Carpal tunnel diagnoses have taken a nosedive
NEW YORK – Can a workplace epidemic be cured?
With the personal computing boom of the 1990s came thousands of “repetitive stress injuries” or “repetitive strain injuries.” RSI became the hip medical acronym of the keyboard era, with subset carpal tunnel syndrome the diagnosis of the day.
“At its height of diagnosis, anybody showing up at a doctor’s office with wrist pain or hand pain was being diagnosed with carpal tunnel,” said Carol Harnett, vice president of insurer Hartford Financial Services Group Inc.’s group benefits division.
Since then, carpal tunnel cases have plummeted, declining 21 percent in 2006 alone, according to the Bureau of Labor Statistics. Among workers in professional and business services, the number of carpal tunnel syndrome cases fell by half between 2005 and 2006.
First, it may not have been the white-collar epidemic it appeared to be.
A 2001 study by the Mayo Clinic found heavy computer users (up to seven hours a day) had the same rate of carpal tunnel as the general population. Harvard University headlined a 2005 press release “Computer use deleted as carpal tunnel syndrome cause.”
“Clearly, if keyboarding activities were a significant risk for carpal tunnel, we should have seen, over the last ten to 15 years, an explosion of cases,” said Dr. Kurt Hegmann, director of the Rocky Mountain Center for Occupational & Environmental Health. “If keyboarding were a risk, it cannot be a strong factor.”
Blue-collar workers, especially those doing assembly-line work such as sewing, cleaning and meat or poultry packing, have a far greater incidence of carpal tunnel than white-collar workers, according to Bureau of Labor Statistics data.
That doesn’t mean white-collar workers don’t get carpal tunnel and related disorders. But it may mean such disorders were overdiagnosed when they were most in the news, resulting in an artificially high number of cases by the late 1990s. Most doctors have dropped the term RSI, calling them “musculoskeletal disorders” while government agencies like “cumulative trauma disorders.”
Now, some experts think some of those patients had “referred pain” from trouble elsewhere, such as the neck. Other theories claim that attention to ergonomics has prevented injuries or that the injuries have become underreported because they lack the immediacy of a broken bone.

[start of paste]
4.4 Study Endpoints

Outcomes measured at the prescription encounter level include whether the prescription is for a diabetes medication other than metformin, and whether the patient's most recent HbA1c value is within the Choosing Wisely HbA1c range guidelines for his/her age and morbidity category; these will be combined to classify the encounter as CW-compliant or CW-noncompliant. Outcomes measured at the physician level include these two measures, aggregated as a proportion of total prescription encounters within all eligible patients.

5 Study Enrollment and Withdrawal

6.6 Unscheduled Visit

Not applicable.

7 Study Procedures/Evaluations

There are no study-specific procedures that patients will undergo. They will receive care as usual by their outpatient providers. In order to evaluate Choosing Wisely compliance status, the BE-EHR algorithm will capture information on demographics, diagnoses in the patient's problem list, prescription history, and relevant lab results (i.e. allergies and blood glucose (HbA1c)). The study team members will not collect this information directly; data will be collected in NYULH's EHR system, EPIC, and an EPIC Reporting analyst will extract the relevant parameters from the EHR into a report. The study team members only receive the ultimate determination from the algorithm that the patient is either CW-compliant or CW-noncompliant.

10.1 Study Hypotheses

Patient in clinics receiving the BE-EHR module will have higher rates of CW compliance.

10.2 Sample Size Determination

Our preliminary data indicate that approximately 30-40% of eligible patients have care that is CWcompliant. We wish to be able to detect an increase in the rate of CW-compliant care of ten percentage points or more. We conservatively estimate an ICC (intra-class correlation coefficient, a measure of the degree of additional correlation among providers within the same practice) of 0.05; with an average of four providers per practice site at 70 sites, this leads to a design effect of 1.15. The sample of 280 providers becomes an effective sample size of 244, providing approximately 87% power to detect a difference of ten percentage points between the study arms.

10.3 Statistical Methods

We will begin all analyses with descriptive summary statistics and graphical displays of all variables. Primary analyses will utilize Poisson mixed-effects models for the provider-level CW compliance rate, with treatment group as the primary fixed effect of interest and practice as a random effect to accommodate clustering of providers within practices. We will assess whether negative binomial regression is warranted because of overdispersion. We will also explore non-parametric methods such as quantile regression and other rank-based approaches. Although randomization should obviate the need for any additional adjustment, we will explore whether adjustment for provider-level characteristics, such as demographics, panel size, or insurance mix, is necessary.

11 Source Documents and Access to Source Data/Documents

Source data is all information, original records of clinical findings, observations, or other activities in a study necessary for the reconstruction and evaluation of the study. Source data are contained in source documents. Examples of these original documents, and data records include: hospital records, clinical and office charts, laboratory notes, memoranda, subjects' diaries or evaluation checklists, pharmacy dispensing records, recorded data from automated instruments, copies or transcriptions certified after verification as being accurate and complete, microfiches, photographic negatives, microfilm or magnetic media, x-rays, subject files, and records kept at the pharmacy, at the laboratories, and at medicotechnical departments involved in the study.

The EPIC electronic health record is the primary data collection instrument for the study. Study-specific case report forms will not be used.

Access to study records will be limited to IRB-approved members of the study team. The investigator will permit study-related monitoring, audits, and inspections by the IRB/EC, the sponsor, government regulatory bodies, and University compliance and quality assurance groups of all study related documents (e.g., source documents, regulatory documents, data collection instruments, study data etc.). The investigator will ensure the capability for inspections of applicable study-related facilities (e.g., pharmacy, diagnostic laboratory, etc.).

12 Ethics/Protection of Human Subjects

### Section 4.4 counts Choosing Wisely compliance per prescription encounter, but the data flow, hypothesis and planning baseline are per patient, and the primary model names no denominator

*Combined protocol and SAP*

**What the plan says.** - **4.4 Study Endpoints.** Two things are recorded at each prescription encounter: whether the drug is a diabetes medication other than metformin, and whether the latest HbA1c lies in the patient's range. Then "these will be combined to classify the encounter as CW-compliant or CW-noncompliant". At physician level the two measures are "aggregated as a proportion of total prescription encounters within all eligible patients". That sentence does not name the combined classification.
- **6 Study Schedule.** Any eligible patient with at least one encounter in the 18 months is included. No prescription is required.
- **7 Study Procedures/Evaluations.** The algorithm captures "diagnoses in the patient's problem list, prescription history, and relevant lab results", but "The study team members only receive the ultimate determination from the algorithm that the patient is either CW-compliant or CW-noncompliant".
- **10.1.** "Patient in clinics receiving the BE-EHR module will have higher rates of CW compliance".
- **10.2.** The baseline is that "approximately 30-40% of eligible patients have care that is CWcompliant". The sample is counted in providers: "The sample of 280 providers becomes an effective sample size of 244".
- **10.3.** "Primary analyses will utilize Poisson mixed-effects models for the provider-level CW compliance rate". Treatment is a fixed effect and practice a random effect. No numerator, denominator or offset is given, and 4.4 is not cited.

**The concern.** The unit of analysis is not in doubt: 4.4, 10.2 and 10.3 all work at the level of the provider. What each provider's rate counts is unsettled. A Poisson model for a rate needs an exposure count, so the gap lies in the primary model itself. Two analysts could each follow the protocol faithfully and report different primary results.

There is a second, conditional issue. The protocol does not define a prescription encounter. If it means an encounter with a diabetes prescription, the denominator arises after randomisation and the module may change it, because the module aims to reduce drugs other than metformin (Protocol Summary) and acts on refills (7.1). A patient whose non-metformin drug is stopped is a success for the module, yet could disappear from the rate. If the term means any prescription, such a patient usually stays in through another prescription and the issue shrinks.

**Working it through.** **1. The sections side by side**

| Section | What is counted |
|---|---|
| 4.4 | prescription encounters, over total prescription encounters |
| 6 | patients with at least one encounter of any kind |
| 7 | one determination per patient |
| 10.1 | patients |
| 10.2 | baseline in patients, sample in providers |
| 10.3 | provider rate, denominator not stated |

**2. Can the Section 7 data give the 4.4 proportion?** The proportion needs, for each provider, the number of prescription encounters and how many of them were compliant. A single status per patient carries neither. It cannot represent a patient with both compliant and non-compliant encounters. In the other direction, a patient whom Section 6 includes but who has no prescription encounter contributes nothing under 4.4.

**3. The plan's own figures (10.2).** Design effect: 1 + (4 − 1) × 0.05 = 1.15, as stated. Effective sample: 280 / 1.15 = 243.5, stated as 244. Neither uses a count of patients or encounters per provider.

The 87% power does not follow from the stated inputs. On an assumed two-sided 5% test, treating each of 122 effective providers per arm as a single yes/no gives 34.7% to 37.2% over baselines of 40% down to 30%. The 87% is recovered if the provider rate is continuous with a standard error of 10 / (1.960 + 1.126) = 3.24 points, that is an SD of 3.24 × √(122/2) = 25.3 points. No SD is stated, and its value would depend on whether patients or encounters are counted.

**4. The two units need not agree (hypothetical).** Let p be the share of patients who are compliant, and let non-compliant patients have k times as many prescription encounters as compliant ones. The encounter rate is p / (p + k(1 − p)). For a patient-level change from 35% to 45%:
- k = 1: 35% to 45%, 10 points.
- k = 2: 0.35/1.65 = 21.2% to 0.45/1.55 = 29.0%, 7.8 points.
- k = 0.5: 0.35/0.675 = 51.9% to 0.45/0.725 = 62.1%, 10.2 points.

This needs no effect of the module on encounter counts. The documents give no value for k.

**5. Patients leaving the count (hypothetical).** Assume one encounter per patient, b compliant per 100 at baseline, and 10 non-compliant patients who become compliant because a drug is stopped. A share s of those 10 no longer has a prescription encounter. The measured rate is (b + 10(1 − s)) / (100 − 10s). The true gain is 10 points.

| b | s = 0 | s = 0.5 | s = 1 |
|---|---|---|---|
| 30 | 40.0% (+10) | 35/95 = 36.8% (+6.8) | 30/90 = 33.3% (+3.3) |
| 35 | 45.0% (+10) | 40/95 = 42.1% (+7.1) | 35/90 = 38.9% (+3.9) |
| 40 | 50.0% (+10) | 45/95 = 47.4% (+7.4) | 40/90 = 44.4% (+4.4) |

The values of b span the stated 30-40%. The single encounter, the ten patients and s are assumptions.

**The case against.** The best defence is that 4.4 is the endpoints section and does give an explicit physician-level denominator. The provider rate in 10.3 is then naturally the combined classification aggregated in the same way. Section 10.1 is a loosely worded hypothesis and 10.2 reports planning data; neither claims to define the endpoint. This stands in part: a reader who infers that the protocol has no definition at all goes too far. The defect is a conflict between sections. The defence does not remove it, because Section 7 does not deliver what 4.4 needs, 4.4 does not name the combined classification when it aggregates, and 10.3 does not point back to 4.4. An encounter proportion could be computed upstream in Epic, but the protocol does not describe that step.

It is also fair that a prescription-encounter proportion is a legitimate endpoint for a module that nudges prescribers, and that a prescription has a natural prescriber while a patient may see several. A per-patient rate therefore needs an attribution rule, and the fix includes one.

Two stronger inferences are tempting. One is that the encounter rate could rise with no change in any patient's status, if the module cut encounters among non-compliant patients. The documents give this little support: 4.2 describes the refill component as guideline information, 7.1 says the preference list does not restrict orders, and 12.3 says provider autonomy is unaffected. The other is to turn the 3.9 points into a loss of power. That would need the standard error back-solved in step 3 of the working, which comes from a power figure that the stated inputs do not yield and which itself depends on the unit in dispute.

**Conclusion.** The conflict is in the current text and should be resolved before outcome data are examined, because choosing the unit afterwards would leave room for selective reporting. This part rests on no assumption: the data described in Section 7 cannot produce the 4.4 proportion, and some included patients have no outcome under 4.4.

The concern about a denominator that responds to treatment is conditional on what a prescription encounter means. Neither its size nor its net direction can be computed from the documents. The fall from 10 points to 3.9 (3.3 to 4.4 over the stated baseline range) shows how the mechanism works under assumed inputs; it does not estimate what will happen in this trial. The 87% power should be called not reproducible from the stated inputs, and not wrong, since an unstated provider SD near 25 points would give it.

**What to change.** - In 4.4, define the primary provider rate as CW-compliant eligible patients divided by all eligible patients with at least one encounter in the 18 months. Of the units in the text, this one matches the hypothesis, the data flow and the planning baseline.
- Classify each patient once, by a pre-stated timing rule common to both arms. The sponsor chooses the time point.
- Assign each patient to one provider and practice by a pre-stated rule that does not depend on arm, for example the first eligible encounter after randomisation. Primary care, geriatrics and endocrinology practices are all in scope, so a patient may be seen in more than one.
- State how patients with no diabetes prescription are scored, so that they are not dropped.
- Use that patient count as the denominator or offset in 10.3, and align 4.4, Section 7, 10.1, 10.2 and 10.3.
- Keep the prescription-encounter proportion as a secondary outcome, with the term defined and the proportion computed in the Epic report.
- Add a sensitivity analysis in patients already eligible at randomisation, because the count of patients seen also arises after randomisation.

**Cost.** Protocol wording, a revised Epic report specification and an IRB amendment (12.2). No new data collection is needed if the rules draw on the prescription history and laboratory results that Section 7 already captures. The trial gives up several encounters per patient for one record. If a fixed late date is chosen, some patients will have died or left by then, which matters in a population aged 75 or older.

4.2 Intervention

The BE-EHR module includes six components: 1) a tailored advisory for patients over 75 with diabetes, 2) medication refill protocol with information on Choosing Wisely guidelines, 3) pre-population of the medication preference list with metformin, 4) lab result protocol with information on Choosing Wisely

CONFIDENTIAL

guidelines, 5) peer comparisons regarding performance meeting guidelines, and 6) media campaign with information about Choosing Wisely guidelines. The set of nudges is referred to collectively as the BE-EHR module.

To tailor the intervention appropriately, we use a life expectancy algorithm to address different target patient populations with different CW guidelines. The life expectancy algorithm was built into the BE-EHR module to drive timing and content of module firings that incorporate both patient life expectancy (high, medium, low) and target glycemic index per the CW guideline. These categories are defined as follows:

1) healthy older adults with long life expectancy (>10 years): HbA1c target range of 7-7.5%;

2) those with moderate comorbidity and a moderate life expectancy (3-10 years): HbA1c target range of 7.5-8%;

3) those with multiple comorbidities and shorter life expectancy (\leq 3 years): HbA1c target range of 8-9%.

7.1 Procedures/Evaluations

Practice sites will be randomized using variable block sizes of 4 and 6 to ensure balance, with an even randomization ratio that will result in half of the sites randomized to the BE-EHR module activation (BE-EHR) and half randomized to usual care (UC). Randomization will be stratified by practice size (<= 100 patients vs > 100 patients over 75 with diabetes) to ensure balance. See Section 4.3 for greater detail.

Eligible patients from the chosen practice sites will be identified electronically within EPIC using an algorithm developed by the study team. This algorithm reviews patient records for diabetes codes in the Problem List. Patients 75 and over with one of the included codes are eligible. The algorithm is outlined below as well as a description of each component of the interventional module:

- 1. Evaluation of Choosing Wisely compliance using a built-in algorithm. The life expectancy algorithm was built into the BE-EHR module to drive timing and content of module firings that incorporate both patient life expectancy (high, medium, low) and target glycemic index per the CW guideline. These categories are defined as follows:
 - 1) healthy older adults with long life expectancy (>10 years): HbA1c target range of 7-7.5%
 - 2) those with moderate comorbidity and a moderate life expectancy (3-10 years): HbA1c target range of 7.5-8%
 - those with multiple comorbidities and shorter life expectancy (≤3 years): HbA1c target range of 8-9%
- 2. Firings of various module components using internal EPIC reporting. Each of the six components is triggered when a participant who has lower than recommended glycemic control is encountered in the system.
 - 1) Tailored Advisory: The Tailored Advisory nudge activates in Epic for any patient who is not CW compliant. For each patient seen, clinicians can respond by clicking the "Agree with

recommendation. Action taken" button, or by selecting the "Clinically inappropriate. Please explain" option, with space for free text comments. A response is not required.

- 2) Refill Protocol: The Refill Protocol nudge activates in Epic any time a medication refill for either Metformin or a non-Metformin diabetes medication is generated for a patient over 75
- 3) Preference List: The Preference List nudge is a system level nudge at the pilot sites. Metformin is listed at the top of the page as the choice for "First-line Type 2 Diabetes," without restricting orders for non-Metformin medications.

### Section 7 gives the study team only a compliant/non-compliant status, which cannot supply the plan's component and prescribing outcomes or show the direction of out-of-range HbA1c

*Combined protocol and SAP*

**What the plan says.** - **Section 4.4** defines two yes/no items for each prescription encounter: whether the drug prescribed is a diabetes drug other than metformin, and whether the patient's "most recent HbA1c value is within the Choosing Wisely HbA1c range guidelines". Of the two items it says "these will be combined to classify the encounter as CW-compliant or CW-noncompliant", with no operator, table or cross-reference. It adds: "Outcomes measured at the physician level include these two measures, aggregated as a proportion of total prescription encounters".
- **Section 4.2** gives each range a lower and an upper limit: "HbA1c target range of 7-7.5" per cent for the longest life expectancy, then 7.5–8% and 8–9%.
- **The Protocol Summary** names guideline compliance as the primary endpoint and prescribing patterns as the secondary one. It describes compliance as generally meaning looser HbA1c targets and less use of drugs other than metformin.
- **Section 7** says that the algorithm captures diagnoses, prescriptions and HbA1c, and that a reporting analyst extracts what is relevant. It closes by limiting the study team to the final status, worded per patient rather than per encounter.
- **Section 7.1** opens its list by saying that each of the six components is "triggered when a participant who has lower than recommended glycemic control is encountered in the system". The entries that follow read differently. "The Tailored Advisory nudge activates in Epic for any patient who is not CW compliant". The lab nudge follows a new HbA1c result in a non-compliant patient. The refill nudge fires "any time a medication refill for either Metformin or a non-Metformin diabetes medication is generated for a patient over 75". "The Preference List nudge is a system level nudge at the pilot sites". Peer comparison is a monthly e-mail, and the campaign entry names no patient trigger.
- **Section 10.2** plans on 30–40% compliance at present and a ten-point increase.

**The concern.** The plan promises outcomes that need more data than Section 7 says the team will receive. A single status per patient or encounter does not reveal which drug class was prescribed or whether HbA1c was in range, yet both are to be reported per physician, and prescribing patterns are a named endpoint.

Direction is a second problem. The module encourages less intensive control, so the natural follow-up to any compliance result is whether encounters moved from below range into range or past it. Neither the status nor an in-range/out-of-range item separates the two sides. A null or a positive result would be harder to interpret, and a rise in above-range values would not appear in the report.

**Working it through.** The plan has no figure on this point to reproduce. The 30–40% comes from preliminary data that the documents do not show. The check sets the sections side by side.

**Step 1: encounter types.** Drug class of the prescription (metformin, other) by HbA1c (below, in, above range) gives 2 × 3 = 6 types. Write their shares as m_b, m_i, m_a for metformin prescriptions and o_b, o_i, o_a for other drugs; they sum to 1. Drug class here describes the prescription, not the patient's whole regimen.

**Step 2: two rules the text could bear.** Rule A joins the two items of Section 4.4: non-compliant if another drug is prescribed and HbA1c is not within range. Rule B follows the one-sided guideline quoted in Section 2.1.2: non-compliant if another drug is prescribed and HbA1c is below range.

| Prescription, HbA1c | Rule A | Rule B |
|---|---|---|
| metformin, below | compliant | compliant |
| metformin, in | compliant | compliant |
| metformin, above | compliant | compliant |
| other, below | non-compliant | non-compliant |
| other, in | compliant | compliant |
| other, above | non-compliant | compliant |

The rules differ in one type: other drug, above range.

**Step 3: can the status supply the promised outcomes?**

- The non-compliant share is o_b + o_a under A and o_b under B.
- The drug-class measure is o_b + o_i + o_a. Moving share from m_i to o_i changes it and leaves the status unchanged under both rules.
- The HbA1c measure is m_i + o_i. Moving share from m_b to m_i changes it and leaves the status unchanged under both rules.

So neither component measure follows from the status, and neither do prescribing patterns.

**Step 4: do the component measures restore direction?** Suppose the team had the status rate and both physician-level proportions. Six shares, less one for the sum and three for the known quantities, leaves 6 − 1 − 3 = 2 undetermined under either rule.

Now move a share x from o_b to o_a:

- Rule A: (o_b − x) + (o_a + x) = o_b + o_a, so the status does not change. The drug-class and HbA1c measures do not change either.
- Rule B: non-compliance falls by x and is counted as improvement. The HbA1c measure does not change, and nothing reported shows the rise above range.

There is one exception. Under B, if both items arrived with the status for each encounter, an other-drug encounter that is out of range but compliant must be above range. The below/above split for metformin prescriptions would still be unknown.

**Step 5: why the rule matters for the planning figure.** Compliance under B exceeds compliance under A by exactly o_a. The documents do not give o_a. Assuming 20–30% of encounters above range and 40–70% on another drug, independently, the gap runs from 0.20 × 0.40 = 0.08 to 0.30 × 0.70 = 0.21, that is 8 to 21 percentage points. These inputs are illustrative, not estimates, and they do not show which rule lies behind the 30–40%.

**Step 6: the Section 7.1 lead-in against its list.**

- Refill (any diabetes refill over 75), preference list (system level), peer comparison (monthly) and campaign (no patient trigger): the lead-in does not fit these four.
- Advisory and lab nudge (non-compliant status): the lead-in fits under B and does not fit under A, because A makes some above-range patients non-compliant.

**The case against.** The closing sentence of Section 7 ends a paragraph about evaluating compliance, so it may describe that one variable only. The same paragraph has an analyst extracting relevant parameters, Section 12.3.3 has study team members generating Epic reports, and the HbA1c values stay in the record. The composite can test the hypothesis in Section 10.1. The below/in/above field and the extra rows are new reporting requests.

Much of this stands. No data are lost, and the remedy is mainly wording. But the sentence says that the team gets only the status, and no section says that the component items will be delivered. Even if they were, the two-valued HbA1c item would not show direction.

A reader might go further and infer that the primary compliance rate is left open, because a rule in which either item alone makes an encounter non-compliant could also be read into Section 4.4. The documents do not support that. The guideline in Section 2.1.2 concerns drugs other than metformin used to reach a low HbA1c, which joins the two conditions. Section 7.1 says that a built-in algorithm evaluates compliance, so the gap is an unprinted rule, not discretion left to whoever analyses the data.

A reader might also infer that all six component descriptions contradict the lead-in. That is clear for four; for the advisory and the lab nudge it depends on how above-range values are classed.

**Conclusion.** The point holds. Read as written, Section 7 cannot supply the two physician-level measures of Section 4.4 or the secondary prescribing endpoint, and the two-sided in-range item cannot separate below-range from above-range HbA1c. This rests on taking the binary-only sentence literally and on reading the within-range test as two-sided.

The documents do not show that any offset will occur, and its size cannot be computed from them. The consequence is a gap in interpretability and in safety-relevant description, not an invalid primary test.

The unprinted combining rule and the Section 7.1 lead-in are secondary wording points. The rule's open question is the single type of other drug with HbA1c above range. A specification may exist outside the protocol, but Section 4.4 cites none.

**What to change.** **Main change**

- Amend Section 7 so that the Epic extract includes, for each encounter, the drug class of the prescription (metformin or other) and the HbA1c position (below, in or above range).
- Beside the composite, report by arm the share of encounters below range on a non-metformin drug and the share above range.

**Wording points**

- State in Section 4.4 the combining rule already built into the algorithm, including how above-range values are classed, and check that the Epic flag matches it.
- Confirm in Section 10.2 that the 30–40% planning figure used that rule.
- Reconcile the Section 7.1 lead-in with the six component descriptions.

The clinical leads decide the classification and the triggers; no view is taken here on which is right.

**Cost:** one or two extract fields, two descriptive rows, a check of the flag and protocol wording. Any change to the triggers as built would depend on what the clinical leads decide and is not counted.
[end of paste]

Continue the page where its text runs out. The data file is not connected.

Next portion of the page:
At the height of RSI fever, it was hard to avoid. The National Institute for Occupational Safety and Health received three times as many requests for health and hazard evaluations related to wrist pain in 1992 than it did in 1982. During 1998, an estimated three of every 10,000 workers lost time from work because of carpal tunnel syndrome, according to the National Institutes of Health.
Some businesses have been focusing on prevention, part of a growing effort by employers to keep their workers healthy.
Outdoor clothing company L.L. Bean shuts down its manufacturing line three times a day for mandatory five-minute stretches. Retailer Replacements Ltd. also runs on-the-clock group stretches as well as a fitness-walking program.
Blue Cross Blue Shield of Kansas started a program in 1991, when costs of the injuries to its employees passed $500,000. It bought ergonomic chairs and desks, introduced ergonomic assessments for new employees during their first two weeks of work and hired two full-time registered nurses to work with employees.
Since the program started, the company’s workers’ compensation costs have fallen by 62 percent, said Terri Janda, a nurse who leads the Blue Cross program.
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